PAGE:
ArtiDock from Receptor.AI: Next-generation AI Docking That Beats DiffDock and AlphaFold-latest

Receptor.AI has announced ArtiDock, the best-in-class model for “AI docking," which predicts the binding poses of small molecule ligands in protein binding pockets with unprecedented speed and accuracy.

The company performed a comprehensive comparison of ArtiDock with the best modern AI docking techniques and with the most widely used conventional docking programs, Vina and Gold.

ArtiDock not only beats the previous best-performer, DiffDock by a large margin but also performs on par with classical docking programs and rivals the recently announced next generation of AlphaFold-latest that is capable of predicting protein-ligand complexes.


How does it work?

The key to success is a proprietary technique of data augmentation combined with a fast and lightweight model architecture. ArtiDock is trained on a mixture of artificial and real complexes and is aware of a much larger set of combinations of intermolecular interactions than are present in the resolved structures. This gives it a dramatic boost in accuracy and predictive power.

Instead of relying on only about 20.000+ resolved protein-ligand complexes, millions of artificial binding pockets, which closely follow the experimentally observed statistical properties of the real ones, are generated. The algorithmic approach to such generation is currently being published.



The benchmark included the commonly used Astex docking dataset and the novel PoseBuster dataset, which is dedicated to challenging the quality of AI docking algorithms. The usual RMSD metric was used, as well as an additional PoseBusters-Valid set of metrics. The latter also assesses steric clashes and the conformer quality of the ligand.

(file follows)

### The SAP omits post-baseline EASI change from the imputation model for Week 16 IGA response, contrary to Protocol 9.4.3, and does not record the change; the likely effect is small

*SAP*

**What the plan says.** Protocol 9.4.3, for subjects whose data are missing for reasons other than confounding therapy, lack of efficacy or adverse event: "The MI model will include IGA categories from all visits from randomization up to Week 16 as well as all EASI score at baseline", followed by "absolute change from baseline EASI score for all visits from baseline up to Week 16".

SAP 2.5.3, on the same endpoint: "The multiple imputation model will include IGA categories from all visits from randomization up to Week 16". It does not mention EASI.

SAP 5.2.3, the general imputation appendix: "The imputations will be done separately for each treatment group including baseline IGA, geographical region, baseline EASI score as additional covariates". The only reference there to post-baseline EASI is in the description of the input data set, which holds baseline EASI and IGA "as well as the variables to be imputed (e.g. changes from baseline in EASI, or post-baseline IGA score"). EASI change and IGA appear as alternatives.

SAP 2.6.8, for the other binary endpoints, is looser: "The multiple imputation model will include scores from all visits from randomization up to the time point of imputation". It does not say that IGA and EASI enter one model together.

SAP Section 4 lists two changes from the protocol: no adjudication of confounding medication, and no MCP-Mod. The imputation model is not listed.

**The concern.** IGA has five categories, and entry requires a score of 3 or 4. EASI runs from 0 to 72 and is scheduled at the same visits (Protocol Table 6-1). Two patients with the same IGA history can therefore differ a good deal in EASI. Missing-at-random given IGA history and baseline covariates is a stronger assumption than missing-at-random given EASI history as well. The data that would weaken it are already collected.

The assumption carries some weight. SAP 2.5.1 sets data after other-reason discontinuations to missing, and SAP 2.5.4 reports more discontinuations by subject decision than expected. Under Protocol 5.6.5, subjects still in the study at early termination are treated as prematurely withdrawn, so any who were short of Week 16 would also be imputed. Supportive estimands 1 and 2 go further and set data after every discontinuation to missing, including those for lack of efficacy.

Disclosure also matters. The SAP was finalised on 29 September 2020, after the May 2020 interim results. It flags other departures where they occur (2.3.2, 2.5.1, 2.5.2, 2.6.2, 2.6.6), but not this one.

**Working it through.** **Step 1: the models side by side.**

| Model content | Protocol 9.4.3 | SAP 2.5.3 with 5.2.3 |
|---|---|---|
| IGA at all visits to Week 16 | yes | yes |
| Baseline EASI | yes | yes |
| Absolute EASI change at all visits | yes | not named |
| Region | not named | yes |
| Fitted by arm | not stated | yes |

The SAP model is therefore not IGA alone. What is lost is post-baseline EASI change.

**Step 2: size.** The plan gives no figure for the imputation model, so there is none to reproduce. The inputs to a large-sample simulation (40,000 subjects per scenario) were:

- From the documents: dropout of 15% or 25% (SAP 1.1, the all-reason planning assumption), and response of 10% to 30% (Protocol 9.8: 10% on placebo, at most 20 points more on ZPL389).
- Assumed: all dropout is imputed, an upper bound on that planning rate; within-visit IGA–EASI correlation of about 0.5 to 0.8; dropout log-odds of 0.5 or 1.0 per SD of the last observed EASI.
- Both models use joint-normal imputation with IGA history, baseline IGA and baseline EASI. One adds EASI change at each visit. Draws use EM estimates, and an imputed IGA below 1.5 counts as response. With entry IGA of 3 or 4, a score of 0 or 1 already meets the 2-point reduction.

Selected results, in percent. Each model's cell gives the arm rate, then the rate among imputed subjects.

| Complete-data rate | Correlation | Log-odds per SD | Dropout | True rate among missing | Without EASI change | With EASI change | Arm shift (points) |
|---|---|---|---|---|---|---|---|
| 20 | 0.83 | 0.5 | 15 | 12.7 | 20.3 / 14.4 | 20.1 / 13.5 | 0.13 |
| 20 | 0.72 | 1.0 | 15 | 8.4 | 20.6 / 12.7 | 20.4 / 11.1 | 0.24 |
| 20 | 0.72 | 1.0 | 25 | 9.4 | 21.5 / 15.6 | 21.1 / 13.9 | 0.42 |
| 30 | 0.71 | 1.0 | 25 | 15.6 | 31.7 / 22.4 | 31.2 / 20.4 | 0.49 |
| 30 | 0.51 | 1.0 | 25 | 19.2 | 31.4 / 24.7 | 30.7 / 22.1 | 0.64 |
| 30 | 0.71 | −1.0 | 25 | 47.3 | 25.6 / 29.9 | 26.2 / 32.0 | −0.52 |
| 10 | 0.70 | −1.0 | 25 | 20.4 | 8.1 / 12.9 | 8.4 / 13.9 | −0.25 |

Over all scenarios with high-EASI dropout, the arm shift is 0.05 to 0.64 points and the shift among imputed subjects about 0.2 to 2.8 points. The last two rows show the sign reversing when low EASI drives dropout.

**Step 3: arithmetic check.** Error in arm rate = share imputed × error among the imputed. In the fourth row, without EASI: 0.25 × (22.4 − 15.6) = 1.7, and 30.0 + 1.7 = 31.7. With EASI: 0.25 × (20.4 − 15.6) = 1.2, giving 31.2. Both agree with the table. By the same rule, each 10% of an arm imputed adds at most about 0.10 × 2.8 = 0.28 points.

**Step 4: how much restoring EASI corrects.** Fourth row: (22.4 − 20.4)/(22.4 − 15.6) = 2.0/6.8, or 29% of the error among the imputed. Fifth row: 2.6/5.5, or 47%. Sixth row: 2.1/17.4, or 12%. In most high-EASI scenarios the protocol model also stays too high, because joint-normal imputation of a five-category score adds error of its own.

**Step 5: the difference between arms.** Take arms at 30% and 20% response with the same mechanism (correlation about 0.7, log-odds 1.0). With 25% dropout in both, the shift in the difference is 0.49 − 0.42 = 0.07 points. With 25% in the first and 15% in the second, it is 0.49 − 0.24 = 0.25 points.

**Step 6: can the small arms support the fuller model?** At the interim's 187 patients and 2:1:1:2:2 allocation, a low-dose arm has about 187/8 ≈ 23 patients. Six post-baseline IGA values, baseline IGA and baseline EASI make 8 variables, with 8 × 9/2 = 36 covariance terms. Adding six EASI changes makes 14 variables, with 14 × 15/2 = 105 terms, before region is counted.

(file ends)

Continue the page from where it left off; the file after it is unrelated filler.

The ArtiDock outperforms all its rivals (both AI and docking) with a large margin for the Astex dataset using either RMSD or PB-Valid metrics, as shown in Figure 1. 

Comparative performance of the docking methods Astex Diverse set

Figure 1.

For the PoseBuster dataset, ArtiDock beats all other AI techniques, including DiffDock, and performs on par or slightly better than the docking techniques, as shown in Figure 2.  While its precision approaches the AlphaFold-latest model, ArtiDock stands out with its remarkable throughput, being 600 times faster. This is backed by a blend of data augmentation and a fast, lightweight model architecture. Trained on a mix of artificial and real complexes, it’s aware of a broader range of PPI interactions and shallow pockets, making it efficient in docking even for binding interfaces lacking data on ligands and their binding modes.

Comparative performance of the docking methods PoseBuster set

Figure 2.

Figure 3 shows the comparison of individual PoseBuster structural metrics for ArtiDock, DiffDock, and AlphaFold-latest, the newly announced AlphaFold version, which is capable of predicting protein-ligand complexes. It is clearly seen that ArtiDock significantly outperforms DiffDock for all the metrics, which are not predicted with 100% accuracy. An exception is the distance to inorganic cofactors, where the results of DiffDock are marginally better. ArtiDock even outperforms AlphaFold-latest for tetrahedral chirality.

Percentage of predictions passing quality check from the PoseBusters

Figure 3.

It is worth emphasizing that although AlphaFold-latest provides the best overall prediction quality, this precision comes at the cost of extremely slow inference speed.

Figure 4 shows the inference speeds of all the studied techniques. ArtiDock is somewhat slower than some of the "quick and dirty" AI techniques, but it is still two orders of magnitude faster than DiffDock, Vina, and Gold while being superior to them in quality. The AlphaFold-latest is expectedly the worst performed here. It is three orders of magnitude slower than ArtiDock, which makes it unusable for virtual screening—the area where the technology of Receptor.AI shines.

Approximate Runtime Per Sample for Docking Methods

Figure 4.



The ArtiDock model has a large potential for improvement despite already being impressive. The company is actively working on further increases in quality and inference speed.

Thus, as of the present moment, the Receptor.AI ligand pose prediction model appears to be the most capable on the market in terms of the balance between prediction quality and high throughput capabilities.

Receptor.AI was featured and profiled in The State of AI in the Biopharma Industry, a landmark technology-scouting solution for the life sciences industry.

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